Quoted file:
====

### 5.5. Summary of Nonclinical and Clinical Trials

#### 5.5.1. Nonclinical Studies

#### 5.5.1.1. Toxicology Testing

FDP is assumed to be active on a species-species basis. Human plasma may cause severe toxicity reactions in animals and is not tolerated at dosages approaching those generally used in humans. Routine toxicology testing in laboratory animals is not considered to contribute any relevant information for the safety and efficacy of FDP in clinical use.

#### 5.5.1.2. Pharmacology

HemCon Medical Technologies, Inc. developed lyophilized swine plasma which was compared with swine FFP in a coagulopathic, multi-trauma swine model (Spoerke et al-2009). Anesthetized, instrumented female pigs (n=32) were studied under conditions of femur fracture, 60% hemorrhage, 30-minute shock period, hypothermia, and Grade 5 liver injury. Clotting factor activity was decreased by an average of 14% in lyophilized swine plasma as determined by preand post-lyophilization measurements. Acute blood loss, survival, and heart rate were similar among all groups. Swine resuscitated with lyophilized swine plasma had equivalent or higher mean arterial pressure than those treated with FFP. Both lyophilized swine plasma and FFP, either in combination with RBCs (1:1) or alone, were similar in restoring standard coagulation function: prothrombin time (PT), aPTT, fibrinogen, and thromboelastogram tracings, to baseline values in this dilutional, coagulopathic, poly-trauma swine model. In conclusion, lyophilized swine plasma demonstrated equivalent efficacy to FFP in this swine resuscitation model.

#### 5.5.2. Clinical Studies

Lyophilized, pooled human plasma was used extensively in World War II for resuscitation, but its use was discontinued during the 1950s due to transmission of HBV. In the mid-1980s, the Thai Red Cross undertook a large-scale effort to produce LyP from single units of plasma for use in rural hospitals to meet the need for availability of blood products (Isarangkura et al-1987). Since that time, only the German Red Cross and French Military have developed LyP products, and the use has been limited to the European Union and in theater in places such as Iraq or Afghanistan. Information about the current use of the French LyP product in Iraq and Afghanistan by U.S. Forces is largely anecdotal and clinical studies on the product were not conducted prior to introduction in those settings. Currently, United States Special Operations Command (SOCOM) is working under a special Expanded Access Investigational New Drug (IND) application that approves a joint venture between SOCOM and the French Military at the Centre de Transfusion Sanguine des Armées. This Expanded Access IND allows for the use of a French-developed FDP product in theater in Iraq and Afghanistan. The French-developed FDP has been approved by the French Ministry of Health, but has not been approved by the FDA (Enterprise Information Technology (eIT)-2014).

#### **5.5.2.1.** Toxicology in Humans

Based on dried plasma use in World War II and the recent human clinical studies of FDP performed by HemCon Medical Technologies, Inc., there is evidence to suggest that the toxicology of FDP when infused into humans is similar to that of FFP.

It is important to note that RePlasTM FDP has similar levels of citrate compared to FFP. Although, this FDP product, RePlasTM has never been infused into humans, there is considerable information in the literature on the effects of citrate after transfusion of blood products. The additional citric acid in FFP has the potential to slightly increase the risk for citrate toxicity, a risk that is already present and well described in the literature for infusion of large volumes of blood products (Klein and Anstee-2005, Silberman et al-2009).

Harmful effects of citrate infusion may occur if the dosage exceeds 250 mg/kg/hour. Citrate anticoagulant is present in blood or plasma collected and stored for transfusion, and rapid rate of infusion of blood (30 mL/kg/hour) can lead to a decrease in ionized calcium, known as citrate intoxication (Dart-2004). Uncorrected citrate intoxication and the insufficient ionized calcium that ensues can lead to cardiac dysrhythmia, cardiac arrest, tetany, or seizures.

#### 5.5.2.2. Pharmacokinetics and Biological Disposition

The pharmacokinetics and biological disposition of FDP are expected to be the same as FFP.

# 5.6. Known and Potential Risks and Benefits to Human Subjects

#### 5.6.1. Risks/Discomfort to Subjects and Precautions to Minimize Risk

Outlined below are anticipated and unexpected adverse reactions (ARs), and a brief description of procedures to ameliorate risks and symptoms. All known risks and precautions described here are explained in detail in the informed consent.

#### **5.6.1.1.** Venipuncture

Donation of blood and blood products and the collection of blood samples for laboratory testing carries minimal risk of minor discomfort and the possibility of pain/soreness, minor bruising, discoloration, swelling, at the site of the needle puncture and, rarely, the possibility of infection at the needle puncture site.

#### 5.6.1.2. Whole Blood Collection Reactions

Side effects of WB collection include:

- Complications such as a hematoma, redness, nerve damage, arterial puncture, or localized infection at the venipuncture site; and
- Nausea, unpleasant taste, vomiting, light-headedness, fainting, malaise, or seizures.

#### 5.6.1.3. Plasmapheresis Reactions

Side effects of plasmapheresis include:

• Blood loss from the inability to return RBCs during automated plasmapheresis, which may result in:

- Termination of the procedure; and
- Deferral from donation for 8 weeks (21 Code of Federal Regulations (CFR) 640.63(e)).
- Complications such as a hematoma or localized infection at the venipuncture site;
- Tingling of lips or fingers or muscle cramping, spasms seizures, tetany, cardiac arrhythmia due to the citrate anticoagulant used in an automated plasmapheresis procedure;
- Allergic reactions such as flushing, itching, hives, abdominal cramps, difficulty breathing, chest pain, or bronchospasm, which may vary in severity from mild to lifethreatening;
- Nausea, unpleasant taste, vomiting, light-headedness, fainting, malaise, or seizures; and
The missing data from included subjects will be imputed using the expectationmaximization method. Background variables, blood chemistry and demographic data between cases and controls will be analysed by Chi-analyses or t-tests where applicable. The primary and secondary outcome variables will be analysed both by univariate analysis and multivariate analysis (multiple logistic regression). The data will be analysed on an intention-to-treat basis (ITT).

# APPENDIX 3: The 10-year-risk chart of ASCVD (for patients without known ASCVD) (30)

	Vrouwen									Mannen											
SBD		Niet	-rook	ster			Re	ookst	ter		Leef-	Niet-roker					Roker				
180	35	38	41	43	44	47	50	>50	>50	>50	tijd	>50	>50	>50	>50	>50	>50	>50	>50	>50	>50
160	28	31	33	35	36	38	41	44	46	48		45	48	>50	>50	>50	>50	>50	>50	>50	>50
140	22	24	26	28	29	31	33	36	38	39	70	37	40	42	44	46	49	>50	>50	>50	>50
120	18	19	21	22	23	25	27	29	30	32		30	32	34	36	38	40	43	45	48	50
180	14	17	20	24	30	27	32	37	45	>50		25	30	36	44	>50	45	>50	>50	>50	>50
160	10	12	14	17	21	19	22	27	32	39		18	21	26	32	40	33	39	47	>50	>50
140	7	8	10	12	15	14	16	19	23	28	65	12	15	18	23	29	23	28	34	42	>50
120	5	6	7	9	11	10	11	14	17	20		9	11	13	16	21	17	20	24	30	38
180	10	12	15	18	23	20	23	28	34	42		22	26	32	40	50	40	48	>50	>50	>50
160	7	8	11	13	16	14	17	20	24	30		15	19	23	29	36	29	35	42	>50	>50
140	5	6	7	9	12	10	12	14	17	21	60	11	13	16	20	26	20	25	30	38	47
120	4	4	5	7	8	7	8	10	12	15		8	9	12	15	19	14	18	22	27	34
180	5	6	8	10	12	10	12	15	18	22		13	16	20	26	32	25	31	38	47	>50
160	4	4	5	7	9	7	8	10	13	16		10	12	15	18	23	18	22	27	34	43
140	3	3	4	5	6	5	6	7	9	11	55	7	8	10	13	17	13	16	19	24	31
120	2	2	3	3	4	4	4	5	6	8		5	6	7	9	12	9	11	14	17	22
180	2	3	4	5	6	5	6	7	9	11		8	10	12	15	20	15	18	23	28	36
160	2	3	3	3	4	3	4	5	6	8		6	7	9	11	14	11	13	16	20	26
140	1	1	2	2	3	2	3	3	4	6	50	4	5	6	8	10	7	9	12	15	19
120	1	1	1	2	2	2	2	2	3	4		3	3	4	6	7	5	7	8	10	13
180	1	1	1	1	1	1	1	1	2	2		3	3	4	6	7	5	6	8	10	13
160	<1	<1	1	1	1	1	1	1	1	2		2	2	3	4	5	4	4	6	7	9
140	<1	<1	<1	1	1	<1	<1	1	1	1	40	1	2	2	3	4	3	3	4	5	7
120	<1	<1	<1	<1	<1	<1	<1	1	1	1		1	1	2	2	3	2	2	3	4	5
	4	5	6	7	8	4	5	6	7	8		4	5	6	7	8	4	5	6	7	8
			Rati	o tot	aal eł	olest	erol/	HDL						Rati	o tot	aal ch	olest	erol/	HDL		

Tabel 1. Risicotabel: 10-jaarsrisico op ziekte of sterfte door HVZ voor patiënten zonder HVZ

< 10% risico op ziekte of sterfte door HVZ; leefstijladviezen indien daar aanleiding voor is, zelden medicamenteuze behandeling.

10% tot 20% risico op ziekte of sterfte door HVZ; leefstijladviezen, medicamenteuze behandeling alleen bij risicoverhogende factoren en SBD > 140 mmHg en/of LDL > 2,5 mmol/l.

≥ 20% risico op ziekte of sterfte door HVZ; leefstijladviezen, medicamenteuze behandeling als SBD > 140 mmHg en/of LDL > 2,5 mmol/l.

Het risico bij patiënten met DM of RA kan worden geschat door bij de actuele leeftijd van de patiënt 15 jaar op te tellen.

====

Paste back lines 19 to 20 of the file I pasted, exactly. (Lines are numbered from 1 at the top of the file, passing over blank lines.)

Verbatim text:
Donation of blood and blood products and the collection of blood samples for laboratory testing carries minimal risk of minor discomfort and the possibility of pain/soreness, minor bruising, discoloration, swelling, at the site of the needle puncture and, rarely, the possibility of infection at the needle puncture site.

#### 5.6.1.2. Whole Blood Collection Reactions